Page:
The mystery of the gobbledygook folder

My buddy Michael sends a worried e-mail:

I’ve got a question/concern:

I found the attached .txt file in a weird folder on my C: drive.

It has me a bit concerned, b/c it’s such a detailed log of some serious changes on my machine.

The folder was named “6d3f48932a458452fc06ece98b60” and is dated 11/19/2006.

One possible clue: I installed the new IE somewhere around this date– but my concern is that I’ve found several of these similar folders & txt files on Renee’s computer, and I haven’t upgraded her IE.

WTF is it? Does it mean anything to you? Is it nothing, or something bad?

I have those on several machines here. They’re perfectly normal, if a bit baffling. The best clue was the name of the attached file:


It’s easy enough to break that down:

  • The .log extension means this is a log file, in text format, documenting changes that were made to the system.
  • The -enu bit at the end means it was in the English (U.S.) language.
  • KB927978 refers to a Microsoft Knowledge Base article number.
  • And if you look for that article, you find out that it’s entitled “MS06-071: Security update for Microsoft XML Core Services 4.0”, which pretty neatly takes care of the msxml4 part at the beginning of the name.

The long, gobbledygook number is a security precaution. If you write a patch to a known location on every one of a few hundred million PCs, then the bad guys know to target that location. By creating a system-generated name for the folder, it’s impossible for an attacker to target the files in that location.

If you’ve got one or more of these folders hanging around, you can safely delete it.

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10 thoughts on “The mystery of the gobbledygook folder

  1. Sometimes it’s not that easy. For example, I have one from Apr 11 called “7dd69b57d98e25e1fb79faf29da8.” It contains a folder called “wcu” (apparently Windows Component Update) — but it cannot be deleted, access is denied.

  2. Rick, open a Command Prompt window (Start/Run, type cmd, press Enter) and change the prompt to that folder. Now type the following command:

    cacls .

    (Note the space and period at the end of the command.)

    Press Enter.

    What permissions are on that folder?

  3. It returns this rather strange output. In case the formatting doesn’t make it, the last two lines are greatly indented (this is the H drive we’re talking about, BTW, of no significance to Windows–which is on the D drive–except that H:\ is where I keep the pagefile):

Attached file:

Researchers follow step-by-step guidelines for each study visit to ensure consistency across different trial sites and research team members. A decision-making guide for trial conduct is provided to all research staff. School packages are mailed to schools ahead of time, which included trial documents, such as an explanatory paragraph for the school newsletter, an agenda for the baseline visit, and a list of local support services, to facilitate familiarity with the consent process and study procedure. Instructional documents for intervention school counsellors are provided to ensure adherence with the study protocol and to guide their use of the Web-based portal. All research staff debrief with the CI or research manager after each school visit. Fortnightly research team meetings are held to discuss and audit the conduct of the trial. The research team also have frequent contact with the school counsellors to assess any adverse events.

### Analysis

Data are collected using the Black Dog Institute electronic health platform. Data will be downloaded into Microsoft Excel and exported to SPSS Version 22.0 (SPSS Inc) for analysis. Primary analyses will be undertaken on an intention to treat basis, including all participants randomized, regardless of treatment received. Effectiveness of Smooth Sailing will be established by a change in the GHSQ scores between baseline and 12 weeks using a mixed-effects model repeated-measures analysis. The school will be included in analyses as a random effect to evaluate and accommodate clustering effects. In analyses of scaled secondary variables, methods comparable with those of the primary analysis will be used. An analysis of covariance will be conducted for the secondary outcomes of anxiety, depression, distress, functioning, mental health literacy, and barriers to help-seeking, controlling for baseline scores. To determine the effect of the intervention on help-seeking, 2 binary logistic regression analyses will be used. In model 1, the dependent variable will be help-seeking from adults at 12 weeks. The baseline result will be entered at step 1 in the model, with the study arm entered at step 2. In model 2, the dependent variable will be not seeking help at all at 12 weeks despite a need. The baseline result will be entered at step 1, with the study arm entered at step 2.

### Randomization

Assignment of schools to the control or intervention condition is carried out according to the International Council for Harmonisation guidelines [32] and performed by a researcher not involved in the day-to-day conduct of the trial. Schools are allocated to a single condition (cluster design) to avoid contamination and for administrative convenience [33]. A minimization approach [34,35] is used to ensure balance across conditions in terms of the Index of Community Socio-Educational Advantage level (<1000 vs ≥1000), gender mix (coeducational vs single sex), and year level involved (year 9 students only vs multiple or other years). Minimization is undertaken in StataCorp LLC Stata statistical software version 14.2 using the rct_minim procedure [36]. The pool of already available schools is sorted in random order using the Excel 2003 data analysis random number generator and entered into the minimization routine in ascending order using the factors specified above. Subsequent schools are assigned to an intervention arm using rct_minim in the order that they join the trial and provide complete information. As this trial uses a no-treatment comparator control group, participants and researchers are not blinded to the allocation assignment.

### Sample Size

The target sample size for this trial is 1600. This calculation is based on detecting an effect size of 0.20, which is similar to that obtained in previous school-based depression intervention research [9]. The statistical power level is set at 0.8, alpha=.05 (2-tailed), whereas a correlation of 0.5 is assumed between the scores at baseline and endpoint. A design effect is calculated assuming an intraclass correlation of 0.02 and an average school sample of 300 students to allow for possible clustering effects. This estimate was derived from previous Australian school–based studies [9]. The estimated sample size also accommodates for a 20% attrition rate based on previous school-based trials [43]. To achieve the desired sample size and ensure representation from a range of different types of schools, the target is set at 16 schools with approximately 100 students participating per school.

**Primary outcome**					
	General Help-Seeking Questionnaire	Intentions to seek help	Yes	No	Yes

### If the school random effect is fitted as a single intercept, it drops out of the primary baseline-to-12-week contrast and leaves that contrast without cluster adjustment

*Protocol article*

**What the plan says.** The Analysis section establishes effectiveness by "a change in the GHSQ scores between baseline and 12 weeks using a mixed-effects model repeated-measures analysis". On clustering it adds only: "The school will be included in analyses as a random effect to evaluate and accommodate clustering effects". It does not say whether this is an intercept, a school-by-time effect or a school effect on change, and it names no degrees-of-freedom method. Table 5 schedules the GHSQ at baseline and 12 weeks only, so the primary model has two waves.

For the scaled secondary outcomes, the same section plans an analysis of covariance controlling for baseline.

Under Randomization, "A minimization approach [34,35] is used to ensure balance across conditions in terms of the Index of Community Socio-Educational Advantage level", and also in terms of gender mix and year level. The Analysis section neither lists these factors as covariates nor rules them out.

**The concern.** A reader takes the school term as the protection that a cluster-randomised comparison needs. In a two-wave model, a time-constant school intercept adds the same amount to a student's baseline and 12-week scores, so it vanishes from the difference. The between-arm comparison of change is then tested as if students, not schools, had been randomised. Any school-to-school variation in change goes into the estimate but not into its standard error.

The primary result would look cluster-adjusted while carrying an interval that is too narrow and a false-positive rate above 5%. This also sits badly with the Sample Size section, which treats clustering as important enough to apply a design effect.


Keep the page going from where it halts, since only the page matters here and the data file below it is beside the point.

H:\7dd69b57d98e25e1fb79faf29da8 BUILTIN\Administrators:F

  4. Ah, OK. I think I have an idea what’s going on. Was this volume (drive letter) created using an earlier version of Windows? Did you then upgrade to a different version? Which version of Windows are you running now?

    Basically, you need to take ownership of the folder before you can delete it. The Unknown Account security identifiers (SIDs) belong to accounts you created with a different Windows version, and your current version doesn’t recognize them.

  5. This system has been on XP for its lifetime (about three years), and it was a clean install then. Now, I do have a separate dual-boot going with Vista, though it was never installed to the H volume (a physical drive unto itself), which I only use for backup and transitional storage (and pagefile).

    So this could be the result of the Vista beta or XP, but I was thinking XP because of the similarity to what can be seen with its security updates.

    To take ownership of the folder, I right-clicked it, clicked Properties, and then was momentarily confused why the Security tab wasn’t there. It’s been years since I’ve thought about this kind of thing, but I found that “Use simple file sharing” in Explorer’s Folder Options had to be disabled first. Once in the Security tab, I gave ownership of the folder and its contents to my account, at which point I could see what was beneath the “wcu” folder. Six subdirectories:


    Which contained files like dotnetfx.exe (23MB), wpf.msi (13MB), Indigo.exe (6MB), msxlm6.msi, etc. About 45MB of installers in all.

    I checked my MS Update history and didn’t see anything listed for Apr 11, so this must have been a separately downloadable .NET update (2.0 it seems) I did back then that didn’t clean up after itself in a big way. I know it wasn’t a botched install, since I’ve always upgraded .NETs smoothly and never had a problem with them. It couldn’t have been Vista, since .NET is built-in there.

  6. Rick, this isn’t necessarily a Vista issue. The same thing could happen in XP.

    The permissions you saw that were originally assigned to Unknown Account are supposed to be assigned to the built-in Users group on your machine. That’s a well-known group with a SID that doesn’t change between installations, so it shouldn’t be affected when you reinstall Windows (even a different version). I have no idea why the permissions got messed up, but it sounds like you’ve fixed it.

  7. Why are these damn loggings not in c:/security// so I don’t ever see them?!
    And what use do loggings have if you can just throw them away? Why need them anyway?

  8. Two questions actually –
    1. Can i disable this logging feature?
    2. My friend with the same config notebook does not see these logs (even though he assures me his windows is automatically updated – the same thing which shud be creating logs for him too) .. was there something he/i missed in setup?

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